The problem was really about how ‘familiarity breeds contempt’. The partners had been together for over 20 years. Irritations, squabbles, disagreements, and personality clashes had all been ‘sicklied over’ in the interests of ‘getting on with the job in hand’. Unresolved and unforgiven, the detritus of relationshipping had accumulated into a massive pile of submerged crud. AKA ‘resentment’. It was making them all scratchy, impatient and miserable. They were all paying a high personal price for delivering work and making money.

The board had already agreed in principle to having a 5-day retreat in a nice hotel near Chester. They were looking for ‘the right person’ to design and lead the event.

I’d got in front of him because I had already been a client of their famous ‘SPIN’ sales training work. I’d become close with one of the trainers who had also come to one of my ropes-based leadership workshops in the days before horses. (No, not 65 million years BC, but before I had discovered the extraordinary power of working with horses on leadership.)

We definitely clicked. He asked me to submit a proposal. I said ‘no’. Proposals might look like the professional thing to do first – but they can so often be the kiss of death. The first step for me was to spend a couple of days with them in Yorkshire and gently tenderise each of the participants for an hour or so. Then I’d do a design, but probably would not tell them much about it.

Did he trust me enough to go for it? Did he trust himself enough to trust me?

The big smile on my face as I drove home said ‘yes’.

I put together a short questionnaire, gave them each 5-10 mins on the phone, and when I arrived at Huthwaite it was a warm-ish encounter. Just as well. I was still greeted with a fair degree of suspicion, hostility and ‘prove-it-to-me-ness’. Of course, one guy in particular (nicknamed the ‘Rottweiler’) was minus-five on the ‘willingness-to-participate’ scale. There’s always one, isn’t there!

The trouble with resentment is it makes us feel ‘righteous’ – by virtue of ‘them’ being ‘wrong’. Righteous indignation is a major-league addictive drug. It slowly kills you while making you feel like a holy martyr – ‘I’m dying for a good cause – making you feel guilty for all the evil deeds you’ve done!’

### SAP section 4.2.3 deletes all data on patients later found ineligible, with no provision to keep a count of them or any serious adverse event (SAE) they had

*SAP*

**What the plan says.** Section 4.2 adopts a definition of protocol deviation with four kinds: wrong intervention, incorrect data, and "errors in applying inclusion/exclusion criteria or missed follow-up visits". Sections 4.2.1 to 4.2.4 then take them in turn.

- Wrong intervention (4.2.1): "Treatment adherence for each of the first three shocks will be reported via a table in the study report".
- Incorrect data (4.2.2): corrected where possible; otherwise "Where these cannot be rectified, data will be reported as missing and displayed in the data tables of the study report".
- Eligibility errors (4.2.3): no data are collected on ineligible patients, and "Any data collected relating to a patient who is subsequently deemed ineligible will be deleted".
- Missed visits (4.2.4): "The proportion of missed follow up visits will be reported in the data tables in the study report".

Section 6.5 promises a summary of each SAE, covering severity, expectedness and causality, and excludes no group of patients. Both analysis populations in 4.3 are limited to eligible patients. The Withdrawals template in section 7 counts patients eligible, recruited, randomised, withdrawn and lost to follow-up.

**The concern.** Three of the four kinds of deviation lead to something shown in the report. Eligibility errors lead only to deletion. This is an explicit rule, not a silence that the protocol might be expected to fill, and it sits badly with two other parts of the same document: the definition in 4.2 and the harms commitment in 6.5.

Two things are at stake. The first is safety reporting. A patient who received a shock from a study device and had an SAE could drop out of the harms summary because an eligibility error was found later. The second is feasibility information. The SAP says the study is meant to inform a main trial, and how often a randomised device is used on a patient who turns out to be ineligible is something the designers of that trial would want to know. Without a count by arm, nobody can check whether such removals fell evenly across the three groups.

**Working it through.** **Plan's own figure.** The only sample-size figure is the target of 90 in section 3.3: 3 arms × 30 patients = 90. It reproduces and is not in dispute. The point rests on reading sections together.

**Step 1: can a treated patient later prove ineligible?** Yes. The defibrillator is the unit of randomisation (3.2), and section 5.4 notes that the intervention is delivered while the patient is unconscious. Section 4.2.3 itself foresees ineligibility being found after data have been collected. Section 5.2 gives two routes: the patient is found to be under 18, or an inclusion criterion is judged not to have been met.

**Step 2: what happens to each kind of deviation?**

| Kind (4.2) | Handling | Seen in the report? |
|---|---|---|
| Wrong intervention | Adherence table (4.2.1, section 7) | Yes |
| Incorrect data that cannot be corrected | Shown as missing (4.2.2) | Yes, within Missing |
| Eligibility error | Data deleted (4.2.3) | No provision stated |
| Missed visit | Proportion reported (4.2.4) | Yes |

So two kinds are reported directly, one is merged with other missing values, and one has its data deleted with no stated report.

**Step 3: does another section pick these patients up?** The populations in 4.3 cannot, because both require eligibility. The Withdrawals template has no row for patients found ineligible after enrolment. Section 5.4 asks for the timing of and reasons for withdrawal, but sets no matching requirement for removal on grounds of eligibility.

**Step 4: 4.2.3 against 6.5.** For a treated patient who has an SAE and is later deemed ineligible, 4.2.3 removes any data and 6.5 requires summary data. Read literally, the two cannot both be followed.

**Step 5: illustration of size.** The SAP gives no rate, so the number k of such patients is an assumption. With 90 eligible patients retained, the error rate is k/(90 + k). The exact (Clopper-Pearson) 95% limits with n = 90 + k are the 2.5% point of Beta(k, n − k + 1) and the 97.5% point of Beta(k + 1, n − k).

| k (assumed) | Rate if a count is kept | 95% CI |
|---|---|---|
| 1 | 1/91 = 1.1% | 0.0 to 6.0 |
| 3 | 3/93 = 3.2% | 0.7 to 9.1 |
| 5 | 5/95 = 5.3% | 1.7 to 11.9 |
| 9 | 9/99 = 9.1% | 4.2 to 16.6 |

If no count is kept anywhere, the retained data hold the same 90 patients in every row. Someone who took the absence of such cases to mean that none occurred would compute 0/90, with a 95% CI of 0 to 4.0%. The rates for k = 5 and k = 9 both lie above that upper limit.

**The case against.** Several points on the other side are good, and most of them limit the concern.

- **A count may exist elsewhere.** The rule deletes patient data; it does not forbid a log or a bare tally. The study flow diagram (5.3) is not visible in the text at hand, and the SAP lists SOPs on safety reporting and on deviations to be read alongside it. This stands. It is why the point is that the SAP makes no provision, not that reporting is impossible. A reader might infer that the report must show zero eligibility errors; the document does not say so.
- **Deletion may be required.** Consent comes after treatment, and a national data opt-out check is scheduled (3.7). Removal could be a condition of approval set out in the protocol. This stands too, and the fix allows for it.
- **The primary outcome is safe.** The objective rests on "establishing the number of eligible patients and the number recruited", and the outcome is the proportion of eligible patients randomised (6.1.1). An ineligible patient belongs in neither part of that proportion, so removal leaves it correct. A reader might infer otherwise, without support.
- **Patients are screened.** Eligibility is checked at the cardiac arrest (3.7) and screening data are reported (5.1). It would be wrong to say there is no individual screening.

It was a very tough couple of days. I felt I’d underestimated the depth of the problem and undervalued the height of my consulting fee. However, a few weeks later, with a couple of trusted co-facilitators, we all met up in said 5-star hotel in Chester.

Ever since I began coaching Top Teams in 1985, I have been unfailingly guided by the same 2-selves (TRUE-FALSE) model of consciousness. The development strategy roughly involves the following steps:

1. First acknowledge the FALSE, the negative feelings, thoughts and self-talk.
2. Drill down to the core self-beliefs driving the negative behaviours and evaluate their verity.
3. Take a risk and break through the comfort zone protecting your false self-image where the original state of happiness resides.
4. Anchor the newly realised state.
5. Expand, challenge and stabilise it.
6. Determine practical next steps.

With the luxury of 5-days to play with, I mixed ingredients including: a ropes course to bring the fears and self-doubts to the surface; a day of psychodrama where they all shared their true selves through personal stories in a dramatic form; and a visit to a nearby children’s ward so they’d have to risk bypassing their minds and inhibitions to communicate authentically with kids in dire need.

When people are given a safe space, a workshop like this becomes an extraordinary, life-changing crucible of understanding and support – resentment and petty differences simply dissolve. One man had acted out and began to heal the moment he witnessed his wife’s fatal skiing accident. A colleague shared an equally moving event when she rescued her dying child and took him to A&E – and yes, this was the same hospital to which I had (unknowingly) arranged the visit!!

This is what some of them said about their experience:

‘I rediscovered parts of myself I really liked. Paul’s programme surpassed all my hopes and expectations for the relationships in the team. And back home I also found myself relating much better with my children! You, the facilitators are beautiful and remarkable people. I feel fortunate to have met and worked with you.’ – Bernard Midgley, Managing Director.

‘We rebuilt our sense of community here. I feel relief at actually being me again. I have gained a broadened perspective of my own choices and personal accountability – and learned to be more realistic in my expectations of others and my own commitments. I can now let go and risk a lot more. You (the facilitators) have great courage and caring for the real selves we weren’t seeing too clearly.’ – Simon Bailey, Director.

‘I experienced release. Renewal. Insight. Closeness and connection with my friends and colleagues. Compassion. Less judging, and lots, lots more. I’ve learned ‘I can and I will’.
It was a powerful experience that has released new possibilities for the team. An di had a magical conversation with my daughter, Rachel, assisted, I’m sure, by my heightened sense of awareness. Thank you Paul and your team for truly serving us and showing great strength and wholeness.’ – Val Bardsley, Director, Management Skills Division.

‘I saw the way to finding my true self. You were great.’ – Nick Anderson, Open Markets Mgr.

Case study – David Wheldon